Always keeping the user in mind during the design process is not just a good practice; it is crucial to deliver solutions that truly meet their needs and habits. By empathizing with the end-users and understanding their pain points, preferences, and behaviors, companies can create products that resonate deeply with the target audience. At Tailwarden, we have implemented several measures that allow us to stay in daily contact with our users as a team:

  • We host community calls to bring our users together and foster a sense of community. These calls allows us to explore some features through interactive demos and relevant discussions, announce new releases and conduct Q&A sessions for user feedback and showcase various topics of interest, always providing valuable insights and discussions
  • We defined weekly office hours to engage with users directly, focusing on their needs and challenges. With a "technical" team member and another staff member present, we get insights on how users utilize Komiser/Tailwarden. We encourage open dialogue and aim to end with actionable items.
  • We have created a public roadmap because we believe in the importance of transparency. By sharing our upcoming features, enhancements, and long-term plans openly, we hope to not only keep our users informed but also empower them to actively participate in shaping the future of our product.
💡 Tailwarden’s public roadmap

Something very important not to neglect, is to always empower your teammates. The entire team can actively contribute to delivering cutting-edge solutions and maintain a competitive edge in the market. The main way to include them in the process is simply to ask for their feedback on your research, mockups, or prototypes. We recently shared an article on how to give effective design feedback to your design team, providing five easy-to-implement tips. By including your team in the product design process, you enable them to have an impact, much like users can, but with a different perspective. Moreover, it fosters skill development and elevates the design culture of your company.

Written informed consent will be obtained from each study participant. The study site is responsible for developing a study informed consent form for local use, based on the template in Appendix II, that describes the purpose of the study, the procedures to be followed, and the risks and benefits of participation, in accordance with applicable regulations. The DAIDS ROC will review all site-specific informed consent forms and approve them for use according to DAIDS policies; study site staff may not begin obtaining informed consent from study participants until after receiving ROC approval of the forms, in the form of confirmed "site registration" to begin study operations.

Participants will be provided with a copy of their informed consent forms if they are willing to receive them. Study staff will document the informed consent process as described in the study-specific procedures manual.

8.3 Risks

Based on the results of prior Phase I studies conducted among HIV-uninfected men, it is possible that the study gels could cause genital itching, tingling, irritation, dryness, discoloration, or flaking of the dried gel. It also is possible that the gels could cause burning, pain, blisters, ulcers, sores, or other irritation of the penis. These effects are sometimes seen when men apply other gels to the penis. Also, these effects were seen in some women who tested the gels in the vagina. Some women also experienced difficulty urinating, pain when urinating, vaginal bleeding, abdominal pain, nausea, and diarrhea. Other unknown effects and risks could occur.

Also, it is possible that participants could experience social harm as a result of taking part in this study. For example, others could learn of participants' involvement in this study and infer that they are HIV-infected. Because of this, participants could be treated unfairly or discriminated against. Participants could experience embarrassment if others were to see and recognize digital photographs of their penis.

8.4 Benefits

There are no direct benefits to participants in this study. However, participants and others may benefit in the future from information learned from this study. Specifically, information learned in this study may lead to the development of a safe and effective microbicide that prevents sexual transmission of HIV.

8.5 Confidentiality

The power of versatility

Another essential aspect is multidisciplinarity; I wouldn't say it's essential, but it is generally highly valued. The needs of startups vary from one company to another, and a wide range of design-related topics can come to the table. In an environment where there is everything to be done, product design, branding, and marketing are very common topics on the table. While it can be quite challenging to manage these diverse roles, it is also an excellent way to grow in terms of skills and enrich your profile.

At Tailwarden, internalizing these skills can manifest in many ways, such as designing a landing page and seamlessly integrating it using no-code tools or creating marketing assets based on your brand. Additionally, it can involve creating release visuals, content thumbnails, and assets for community events. Another aspect is collaborating with open-source contributors to enhance project awareness by providing slides and assets for local conferences and meetups. This technical agility allows us to respond to needs very quickly, without having to outsource every task, which can sometimes be time-consuming.


Each context remains unique, and everything can differ from one company to another. However, these are points that are found in most new startups and generally apply everywhere. These principles apply broadly to early-stage environments and offer valuable insights for designers considering startup opportunities.

Hoping that this article has helped you determine if the world of early-stage is right for you! 👋

hacker news
Related Posts
Ready to use Tailwarden?

Tailwarden is your all-in-one open-source platform. Seamlessly build your cloud asset inventory and gain detailed insights by breaking down costs at the resource level.

Request demo